I believe its all well and good that Honda is offering the CNG-version of the Civic in 35 states, not just four like they have up until now. Purchase of the CNG-Civic by businesses and government agencies (federal, state and local) should be encouraged. But if we really want to see more use of natural gas as a transportation fuel, Honda and other automotive manufacturers should offer pickup trucks, vans (i.e. Oddessy) and vehicles like school buses with CNG-engines. An advantage of using CNG in a larger vehicle like a truck is, one has more room to play around with. Hence it might be feasible to combine CNG with either hydraulic or electric apparatus to recover braking energy and provide launch assist. This would further reduce CO2 emissions.
Henrik: China deserves our gratitude for not abandoning nuclear power, as Germany has decided to do. Nuclear power plants cannot be built as rapidly as coal-fired power plants, so given the understandable aspirations of the Chinese people for a better life than they had under Mao, China will be burning a lot of coal for a while. Hopefully some of their coal-fired power plants will in time be replaced by nuclear power.
One must be careful when presented with claims about this motorcycle or that attaining "63.5 mpg US", or some other fuel economy figure. Is that with 87 octane regular gasoline like most cars, or do you need 89 or even 93 octane premium which costs 20 cents a gallon more?
I have a question about the reheat-cycle steam turbine propulsion system on the Mitsubishi LNG tankers. Are there any feed water heaters using extracted steam like in fossil fuel power plants? Having worked for a utility consulting firm years ago, I know that coal-burning steam turbine power plants use reheat and have something like 7 or 8 stages of feedwater heating.
If reducing carbon dioxide from ships is that important, than let's build nuclear powered merchant ships.
I'm not overwhelmingly enthusiastic about coal, but I'd like to put in a suggestion: If there's lots of natural gas available from "fracking", then we should consider co-processing of natural gas and coal (along with biomass such as wood, if available) to produce liquid fuels. Natural gas is rich in hydrogen (being predominantly CH4), while coal is deficient in hydrogen. So if we co-process coal and natural gas in a syngas-producer, we may be able to get a CO-H2 mixture with the right proportion of H2 without using steam in the gasification process. Another possibility is to reform natural gas to produce hydrogen, then use the hydrogen to hydrogenate coal.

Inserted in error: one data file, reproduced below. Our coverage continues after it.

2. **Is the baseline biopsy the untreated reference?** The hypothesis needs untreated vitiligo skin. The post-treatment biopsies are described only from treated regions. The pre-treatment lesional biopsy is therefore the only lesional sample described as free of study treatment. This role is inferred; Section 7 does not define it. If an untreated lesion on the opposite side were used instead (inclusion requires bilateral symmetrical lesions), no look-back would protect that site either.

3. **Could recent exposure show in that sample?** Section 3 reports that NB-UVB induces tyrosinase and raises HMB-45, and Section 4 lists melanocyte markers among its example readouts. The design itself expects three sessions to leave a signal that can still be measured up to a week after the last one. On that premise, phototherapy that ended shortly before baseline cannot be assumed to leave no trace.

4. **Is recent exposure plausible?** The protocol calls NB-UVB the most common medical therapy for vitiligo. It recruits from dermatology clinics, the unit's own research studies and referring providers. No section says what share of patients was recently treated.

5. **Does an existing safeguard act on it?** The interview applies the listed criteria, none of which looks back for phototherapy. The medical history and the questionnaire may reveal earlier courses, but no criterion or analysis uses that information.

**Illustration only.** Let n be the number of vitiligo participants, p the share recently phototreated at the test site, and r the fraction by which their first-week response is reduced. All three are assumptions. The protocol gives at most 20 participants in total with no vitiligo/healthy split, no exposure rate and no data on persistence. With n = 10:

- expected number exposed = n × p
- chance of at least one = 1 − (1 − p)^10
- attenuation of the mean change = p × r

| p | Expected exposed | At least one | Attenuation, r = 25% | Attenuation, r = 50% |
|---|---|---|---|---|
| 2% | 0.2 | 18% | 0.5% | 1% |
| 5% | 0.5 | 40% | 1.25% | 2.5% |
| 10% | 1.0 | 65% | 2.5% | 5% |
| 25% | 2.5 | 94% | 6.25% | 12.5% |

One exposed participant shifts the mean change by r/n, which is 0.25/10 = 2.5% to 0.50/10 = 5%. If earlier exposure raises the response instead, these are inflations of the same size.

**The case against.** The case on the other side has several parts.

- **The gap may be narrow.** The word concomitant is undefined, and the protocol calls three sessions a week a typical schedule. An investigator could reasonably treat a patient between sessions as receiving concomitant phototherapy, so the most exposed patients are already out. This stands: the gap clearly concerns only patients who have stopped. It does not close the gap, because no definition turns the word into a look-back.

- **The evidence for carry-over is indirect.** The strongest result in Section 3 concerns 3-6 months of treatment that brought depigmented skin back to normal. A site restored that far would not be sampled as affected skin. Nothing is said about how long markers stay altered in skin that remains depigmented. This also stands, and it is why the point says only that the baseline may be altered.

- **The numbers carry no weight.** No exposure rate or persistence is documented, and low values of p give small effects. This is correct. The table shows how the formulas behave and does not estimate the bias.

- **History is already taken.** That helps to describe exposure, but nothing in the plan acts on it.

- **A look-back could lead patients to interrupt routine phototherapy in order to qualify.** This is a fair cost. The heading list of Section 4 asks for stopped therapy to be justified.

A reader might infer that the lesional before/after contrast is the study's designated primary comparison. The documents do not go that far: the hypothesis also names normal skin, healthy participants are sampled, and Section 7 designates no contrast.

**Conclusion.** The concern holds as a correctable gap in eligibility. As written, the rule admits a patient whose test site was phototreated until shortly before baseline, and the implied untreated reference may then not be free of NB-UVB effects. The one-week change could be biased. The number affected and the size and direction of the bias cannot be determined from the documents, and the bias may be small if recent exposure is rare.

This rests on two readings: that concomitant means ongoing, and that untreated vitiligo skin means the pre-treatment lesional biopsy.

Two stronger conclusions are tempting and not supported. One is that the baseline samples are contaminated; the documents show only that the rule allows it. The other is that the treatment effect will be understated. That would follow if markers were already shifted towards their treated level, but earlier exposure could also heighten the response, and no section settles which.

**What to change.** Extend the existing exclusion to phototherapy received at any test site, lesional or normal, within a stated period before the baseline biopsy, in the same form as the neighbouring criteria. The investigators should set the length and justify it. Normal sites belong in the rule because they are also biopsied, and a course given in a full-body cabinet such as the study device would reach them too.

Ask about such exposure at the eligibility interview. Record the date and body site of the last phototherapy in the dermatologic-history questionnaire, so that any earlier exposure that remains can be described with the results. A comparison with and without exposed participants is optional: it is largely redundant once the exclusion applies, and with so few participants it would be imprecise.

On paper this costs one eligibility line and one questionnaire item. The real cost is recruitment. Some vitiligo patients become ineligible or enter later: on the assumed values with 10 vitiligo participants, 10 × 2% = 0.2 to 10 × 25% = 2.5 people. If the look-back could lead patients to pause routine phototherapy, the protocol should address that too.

If the buildup of carbon dioxide in our atmosphere is so serious a matter as to justify the ever-intensifying campaign of regulatory aggression against the auto industry, then it is also a serious enough matter to STOP THE WASTEFUL FLARING OF NATURAL GAS. It is shocking that we are told to accept ever more expensive technology, and possible compromises with the room and performance we are accustomed to from our cars, while trillions of cubic feet of natural gas are wastefully burned in the atmosphere every year. So even if the GTL process mentioned above doesn't turn a profit, it may well have socially redeeming value just from the standpoint of eliminating gas-flaring.
I would suggest co-processing biomass with natural gas if available, so the resultant synthesis gas output from the gasifier will have closer to the optimum hydrogen to carbon ratio.
If carbon dioxide is that much of a problem, why not use at least some degree of hybrid-electric functionality on ALL cars?
Natural gas in hydrogen-rich, heavy oils are carbon-rich. So one option is to combine the two, i.e. use hydrogen derived from reforming NG, to hydrogenate heavy crudes before refining begins. But seriously, if the need for carbon dioxide reduction is so great as to justify 35, 45, ... 60 or more miles per gallon CAFE, it would be best to simply tax coal and oil as heavily as we have to, and let the ingenuity of the American people (and peoples of other nations) figure out the best way to live with it.
I would prefer that more people were in favor of nuclear power. I can see no good that can come out of totally rejecting nuclear power as an energy option.
As long as propane is available, we might as well use it. Roush should also consider combining propane or CNG power, with a hydraulic- or electric-hybrid transmission arrangement.
If the need to reduce carbon dioxide emissions is so great as to justify 35 or more miles per gallon CAFE, then its great enough to justify American public transit agencies purchasing this Hyundai compressed natural gas hybrid bus. Unfortunately, the same kind of activist personalities who demand such high CAFE for other people's cars, may also deny us the benefits of said hybrid-CNG bus in the name of buying American, saving jobs, or reducing the trade deficit. It would be truly a frustration if our urban transit agencies were not allowed to purchase this bus, just to satisfy these peoples' power and ego trips.